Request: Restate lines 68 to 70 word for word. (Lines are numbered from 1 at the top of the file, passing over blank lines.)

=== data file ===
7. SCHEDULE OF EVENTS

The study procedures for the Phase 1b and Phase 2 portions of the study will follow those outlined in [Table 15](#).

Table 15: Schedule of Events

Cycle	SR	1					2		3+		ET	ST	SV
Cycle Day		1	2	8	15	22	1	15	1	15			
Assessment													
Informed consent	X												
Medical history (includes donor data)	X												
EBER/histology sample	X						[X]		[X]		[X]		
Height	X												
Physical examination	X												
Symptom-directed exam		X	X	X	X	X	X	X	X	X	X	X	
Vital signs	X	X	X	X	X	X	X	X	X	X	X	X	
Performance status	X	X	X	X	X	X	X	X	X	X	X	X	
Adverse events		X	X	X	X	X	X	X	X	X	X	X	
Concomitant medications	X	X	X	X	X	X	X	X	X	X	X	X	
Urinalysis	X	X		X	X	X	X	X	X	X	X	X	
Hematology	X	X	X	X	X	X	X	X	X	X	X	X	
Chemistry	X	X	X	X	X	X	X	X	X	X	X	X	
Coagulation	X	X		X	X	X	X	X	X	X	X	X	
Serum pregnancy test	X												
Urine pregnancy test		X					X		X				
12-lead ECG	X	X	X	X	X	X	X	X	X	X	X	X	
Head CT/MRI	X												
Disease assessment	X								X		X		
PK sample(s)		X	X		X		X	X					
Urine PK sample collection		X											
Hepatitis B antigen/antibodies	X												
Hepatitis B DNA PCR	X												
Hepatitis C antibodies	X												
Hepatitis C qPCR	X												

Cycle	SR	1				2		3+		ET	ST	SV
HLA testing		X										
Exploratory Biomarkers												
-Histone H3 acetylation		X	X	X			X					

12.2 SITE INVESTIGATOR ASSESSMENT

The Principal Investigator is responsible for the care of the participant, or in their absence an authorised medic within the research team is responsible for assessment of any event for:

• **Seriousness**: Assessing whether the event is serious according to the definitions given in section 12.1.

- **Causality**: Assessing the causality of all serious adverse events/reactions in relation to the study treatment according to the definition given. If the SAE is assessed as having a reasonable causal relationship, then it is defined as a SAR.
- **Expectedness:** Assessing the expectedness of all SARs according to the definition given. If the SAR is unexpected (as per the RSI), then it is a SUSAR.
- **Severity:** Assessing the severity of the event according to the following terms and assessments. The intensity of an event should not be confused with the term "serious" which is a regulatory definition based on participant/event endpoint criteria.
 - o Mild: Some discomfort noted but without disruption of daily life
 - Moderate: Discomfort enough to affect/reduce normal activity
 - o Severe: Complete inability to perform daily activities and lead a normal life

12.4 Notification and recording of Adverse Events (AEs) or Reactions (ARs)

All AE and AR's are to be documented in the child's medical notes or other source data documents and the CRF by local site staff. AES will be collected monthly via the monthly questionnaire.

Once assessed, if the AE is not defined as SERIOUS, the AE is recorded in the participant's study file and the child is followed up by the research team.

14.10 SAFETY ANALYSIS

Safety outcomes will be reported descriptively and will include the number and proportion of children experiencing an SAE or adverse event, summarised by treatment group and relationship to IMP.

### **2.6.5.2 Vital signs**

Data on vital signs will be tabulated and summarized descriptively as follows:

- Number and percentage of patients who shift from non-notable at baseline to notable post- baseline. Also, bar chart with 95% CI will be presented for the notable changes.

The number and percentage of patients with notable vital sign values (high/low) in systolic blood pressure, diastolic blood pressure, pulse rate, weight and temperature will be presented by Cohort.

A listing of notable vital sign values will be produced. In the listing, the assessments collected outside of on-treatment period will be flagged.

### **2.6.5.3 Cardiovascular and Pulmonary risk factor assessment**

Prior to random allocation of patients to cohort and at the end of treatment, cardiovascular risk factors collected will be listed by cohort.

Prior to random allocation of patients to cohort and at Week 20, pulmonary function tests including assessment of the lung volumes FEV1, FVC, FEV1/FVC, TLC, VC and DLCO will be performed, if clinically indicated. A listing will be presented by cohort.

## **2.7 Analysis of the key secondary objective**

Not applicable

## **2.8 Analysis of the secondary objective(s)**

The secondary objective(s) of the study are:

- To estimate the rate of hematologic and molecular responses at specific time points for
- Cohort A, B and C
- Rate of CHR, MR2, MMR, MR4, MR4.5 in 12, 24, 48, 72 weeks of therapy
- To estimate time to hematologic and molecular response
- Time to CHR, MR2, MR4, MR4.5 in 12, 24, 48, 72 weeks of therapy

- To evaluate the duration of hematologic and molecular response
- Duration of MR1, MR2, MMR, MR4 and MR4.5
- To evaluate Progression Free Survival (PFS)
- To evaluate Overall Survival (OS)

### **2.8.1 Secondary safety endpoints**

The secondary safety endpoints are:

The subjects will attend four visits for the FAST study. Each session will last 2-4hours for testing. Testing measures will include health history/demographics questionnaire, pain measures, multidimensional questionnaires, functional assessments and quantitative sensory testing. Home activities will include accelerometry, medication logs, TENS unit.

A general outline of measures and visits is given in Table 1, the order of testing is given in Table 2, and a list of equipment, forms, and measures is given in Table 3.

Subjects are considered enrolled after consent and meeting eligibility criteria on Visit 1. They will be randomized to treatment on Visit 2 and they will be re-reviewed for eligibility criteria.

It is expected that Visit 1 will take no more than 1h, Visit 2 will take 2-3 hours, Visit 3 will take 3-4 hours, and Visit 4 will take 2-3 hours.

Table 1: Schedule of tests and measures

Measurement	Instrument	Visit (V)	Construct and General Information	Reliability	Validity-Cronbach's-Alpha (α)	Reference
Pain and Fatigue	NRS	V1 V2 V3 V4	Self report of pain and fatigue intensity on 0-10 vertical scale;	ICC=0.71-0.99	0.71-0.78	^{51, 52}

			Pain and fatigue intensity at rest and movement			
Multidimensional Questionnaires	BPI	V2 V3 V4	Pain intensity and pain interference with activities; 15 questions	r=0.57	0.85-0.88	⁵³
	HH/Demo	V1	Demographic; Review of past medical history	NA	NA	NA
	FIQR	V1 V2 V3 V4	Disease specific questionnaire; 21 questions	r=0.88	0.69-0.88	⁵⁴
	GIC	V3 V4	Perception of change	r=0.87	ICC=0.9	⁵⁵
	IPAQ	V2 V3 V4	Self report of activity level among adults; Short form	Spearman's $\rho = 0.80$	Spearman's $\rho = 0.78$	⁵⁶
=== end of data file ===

- Duration of MR1, MR2, MMR, MR4 and MR4.5
- To evaluate Progression Free Survival (PFS)
- To evaluate Overall Survival (OS)